Frumkin began publishing in 1900, when she was twenty. Before joining the Bund, she was a Social Democrat. For the Bund she edited various periodicals. In 1910 she published On the Questions of the Yiddish Folkschul, a discussion of pedagogical issues, especially those associated with language instruction. In part an argument in support of the Bund's demand for national-cultural autonomy, it advocated the establishment of secular elementary schools for the children of the Jewish working class with the teaching to be in Yiddish.
In the 1920s, while living in Moscow, she edited the Yevsektsiya's Yiddish newspaper Der Emes (The Truth), which focused on culture and education. Between 1921 and 1936 she was rector of KUNMZ (the Communist University of the National Minorities of the West), also located in Moscow, where she ran an advanced seminar on Leninism. She published a Yiddish biography of Lenin as well as an eight-volume anthology of his writings.
In 2018 Suzanne Sarah Faigan completed an annotated bibliography of 357 items as part of the requirements for her Ph.D. She catalogues the variety of material as translations, memoir, didactic party journalism, theory, poetry, and material for young readers; she characterizes Frumkin's tone in these pieces as ranging from moralistic, humorous, derisive, through to emotive, concluding that the work is always clear and well crafted, with a personal quality that made Frumkin's writing popular. Faigan's selection, as she acknowledges, is representative rather than complete.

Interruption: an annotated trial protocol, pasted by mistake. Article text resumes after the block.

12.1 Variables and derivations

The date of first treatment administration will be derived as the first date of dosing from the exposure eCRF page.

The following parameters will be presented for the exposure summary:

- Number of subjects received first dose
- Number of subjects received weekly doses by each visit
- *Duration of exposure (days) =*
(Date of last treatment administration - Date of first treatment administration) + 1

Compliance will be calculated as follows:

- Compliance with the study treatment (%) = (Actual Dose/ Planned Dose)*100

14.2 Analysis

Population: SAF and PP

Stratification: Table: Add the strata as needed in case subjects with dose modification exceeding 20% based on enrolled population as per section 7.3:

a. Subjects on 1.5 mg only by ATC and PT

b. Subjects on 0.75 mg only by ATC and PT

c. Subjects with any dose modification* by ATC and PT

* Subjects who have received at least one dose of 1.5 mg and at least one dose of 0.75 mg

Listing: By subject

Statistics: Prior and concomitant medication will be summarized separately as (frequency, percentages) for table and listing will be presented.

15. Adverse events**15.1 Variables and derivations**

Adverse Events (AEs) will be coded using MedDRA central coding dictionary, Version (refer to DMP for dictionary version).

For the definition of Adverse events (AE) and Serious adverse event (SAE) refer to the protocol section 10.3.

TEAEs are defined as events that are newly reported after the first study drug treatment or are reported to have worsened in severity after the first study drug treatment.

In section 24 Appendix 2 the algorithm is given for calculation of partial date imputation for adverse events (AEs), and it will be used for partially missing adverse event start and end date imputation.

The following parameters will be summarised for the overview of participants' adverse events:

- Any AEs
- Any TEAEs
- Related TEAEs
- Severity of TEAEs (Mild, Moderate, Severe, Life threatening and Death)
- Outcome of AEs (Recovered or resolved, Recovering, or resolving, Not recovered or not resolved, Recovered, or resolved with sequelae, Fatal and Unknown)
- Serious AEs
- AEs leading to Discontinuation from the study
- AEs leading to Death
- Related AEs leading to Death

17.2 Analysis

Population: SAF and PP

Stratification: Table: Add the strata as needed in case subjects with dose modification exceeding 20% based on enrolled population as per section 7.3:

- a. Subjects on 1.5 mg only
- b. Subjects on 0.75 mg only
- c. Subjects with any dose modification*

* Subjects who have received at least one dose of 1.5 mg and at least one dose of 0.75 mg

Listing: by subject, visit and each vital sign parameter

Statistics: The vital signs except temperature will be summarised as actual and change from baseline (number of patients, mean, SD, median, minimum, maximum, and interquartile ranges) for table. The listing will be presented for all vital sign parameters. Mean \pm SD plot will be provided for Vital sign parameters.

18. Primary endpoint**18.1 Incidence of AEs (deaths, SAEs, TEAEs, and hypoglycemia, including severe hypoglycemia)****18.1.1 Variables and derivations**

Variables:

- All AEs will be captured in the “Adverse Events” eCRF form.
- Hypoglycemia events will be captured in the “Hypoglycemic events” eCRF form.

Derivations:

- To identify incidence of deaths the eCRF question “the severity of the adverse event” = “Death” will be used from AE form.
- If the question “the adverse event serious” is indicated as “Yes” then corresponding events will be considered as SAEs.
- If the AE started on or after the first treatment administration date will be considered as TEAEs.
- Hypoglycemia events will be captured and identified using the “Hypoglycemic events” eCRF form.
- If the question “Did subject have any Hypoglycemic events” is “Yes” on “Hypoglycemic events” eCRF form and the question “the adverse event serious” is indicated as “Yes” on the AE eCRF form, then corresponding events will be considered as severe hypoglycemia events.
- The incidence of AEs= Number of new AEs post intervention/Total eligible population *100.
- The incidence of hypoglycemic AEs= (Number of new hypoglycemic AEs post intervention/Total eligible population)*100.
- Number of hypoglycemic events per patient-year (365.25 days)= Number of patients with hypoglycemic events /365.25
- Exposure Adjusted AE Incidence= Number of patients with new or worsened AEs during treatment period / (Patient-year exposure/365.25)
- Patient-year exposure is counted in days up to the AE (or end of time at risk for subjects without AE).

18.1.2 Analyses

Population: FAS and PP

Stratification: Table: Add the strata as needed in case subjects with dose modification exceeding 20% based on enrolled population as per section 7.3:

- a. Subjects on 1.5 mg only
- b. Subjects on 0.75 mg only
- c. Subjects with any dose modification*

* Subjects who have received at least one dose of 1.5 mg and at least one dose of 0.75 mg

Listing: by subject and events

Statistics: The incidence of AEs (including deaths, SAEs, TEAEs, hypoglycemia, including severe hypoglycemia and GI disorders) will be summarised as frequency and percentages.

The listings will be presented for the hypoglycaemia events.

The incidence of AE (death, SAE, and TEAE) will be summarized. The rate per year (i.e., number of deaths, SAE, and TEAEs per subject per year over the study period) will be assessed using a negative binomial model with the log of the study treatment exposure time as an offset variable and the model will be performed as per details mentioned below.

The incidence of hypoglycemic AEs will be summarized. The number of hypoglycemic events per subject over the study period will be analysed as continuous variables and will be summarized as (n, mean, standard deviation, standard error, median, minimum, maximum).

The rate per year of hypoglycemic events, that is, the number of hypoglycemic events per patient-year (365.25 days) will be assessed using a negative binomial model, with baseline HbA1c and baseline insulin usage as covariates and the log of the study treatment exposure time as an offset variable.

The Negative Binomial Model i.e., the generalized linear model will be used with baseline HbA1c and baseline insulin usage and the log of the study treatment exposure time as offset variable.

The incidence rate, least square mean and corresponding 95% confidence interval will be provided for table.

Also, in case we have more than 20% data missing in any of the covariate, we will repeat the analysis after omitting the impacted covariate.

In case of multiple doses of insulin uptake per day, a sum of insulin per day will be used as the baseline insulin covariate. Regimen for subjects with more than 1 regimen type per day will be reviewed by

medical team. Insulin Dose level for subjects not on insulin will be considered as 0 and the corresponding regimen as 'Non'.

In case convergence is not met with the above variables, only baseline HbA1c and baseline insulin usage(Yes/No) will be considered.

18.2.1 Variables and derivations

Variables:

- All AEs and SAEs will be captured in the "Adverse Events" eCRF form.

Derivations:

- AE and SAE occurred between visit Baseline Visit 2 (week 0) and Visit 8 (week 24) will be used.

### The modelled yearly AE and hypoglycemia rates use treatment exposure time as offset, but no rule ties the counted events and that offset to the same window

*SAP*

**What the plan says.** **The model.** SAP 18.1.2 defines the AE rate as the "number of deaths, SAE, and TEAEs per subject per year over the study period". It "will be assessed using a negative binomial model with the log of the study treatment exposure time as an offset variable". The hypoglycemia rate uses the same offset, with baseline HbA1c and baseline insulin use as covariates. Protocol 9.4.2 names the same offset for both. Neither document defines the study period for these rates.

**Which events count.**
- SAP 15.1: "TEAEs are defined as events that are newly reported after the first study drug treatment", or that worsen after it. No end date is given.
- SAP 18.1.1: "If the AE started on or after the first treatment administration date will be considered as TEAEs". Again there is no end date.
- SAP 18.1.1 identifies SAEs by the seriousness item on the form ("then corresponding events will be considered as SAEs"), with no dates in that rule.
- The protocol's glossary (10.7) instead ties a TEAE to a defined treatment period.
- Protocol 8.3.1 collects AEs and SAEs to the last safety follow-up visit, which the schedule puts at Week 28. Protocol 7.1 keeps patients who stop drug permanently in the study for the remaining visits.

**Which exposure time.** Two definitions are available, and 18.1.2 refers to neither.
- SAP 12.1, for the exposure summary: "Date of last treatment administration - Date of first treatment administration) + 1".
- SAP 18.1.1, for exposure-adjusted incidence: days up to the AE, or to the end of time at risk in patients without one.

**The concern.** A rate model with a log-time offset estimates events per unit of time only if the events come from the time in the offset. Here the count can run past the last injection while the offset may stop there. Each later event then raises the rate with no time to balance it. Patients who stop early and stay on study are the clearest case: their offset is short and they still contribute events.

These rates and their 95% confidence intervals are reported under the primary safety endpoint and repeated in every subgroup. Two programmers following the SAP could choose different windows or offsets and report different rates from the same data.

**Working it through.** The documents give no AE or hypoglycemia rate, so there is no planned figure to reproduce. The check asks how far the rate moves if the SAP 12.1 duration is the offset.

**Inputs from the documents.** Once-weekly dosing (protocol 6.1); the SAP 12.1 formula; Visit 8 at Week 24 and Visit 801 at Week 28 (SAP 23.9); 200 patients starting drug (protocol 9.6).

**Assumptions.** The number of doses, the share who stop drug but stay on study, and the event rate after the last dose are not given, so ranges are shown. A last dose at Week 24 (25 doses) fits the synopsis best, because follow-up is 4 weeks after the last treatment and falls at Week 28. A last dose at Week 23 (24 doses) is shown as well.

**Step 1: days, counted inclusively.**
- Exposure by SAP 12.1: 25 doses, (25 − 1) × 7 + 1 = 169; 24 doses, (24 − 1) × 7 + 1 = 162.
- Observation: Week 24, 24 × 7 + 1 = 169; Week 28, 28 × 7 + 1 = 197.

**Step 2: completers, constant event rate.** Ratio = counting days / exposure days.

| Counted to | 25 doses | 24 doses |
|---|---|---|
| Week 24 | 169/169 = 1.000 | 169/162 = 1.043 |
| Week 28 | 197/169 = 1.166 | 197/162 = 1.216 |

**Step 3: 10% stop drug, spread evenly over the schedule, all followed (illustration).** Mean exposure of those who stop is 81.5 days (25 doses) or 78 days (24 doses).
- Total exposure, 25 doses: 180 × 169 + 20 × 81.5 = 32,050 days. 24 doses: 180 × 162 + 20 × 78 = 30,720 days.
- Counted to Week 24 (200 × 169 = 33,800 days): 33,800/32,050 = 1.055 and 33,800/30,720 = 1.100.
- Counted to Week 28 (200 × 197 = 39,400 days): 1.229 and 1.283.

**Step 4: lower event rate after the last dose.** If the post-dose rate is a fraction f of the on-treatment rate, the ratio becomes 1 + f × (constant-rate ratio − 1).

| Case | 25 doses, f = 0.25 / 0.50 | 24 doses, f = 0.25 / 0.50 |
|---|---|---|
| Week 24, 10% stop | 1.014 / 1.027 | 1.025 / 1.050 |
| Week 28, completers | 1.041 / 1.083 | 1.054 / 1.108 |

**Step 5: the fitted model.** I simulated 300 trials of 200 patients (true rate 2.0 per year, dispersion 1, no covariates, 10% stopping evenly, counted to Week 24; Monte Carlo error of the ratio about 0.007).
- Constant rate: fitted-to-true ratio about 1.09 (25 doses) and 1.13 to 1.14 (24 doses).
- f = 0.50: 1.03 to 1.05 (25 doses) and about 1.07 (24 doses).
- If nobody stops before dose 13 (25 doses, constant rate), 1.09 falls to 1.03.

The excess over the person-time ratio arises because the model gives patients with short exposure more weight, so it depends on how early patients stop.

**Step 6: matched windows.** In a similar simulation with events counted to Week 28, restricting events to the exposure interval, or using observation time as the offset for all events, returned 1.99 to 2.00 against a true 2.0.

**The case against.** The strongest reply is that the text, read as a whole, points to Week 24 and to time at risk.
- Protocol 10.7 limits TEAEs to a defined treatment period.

Frumkin was an exceptionally successful orator, persuading thousands of people to join the Bund, to believe in the value of Yiddish, and to accept the idea of democracy as well as minority rights.
Imprisoned many times by Czarist police for her political activities between 1905-1917, during 1908 she went into exile in Austria and Switzerland. Later she was sent to Siberia, but she managed to escape and spent WWI in hiding. A victim of the purges of 1936-1938, she died in a detention camp in Kazakhstan and, although the Soviet Union "rehabilitated" her in 1956, the Bund omitted mention of her in its three-volume collection of remembrances of activists begun in 1956 and concluded in 1968.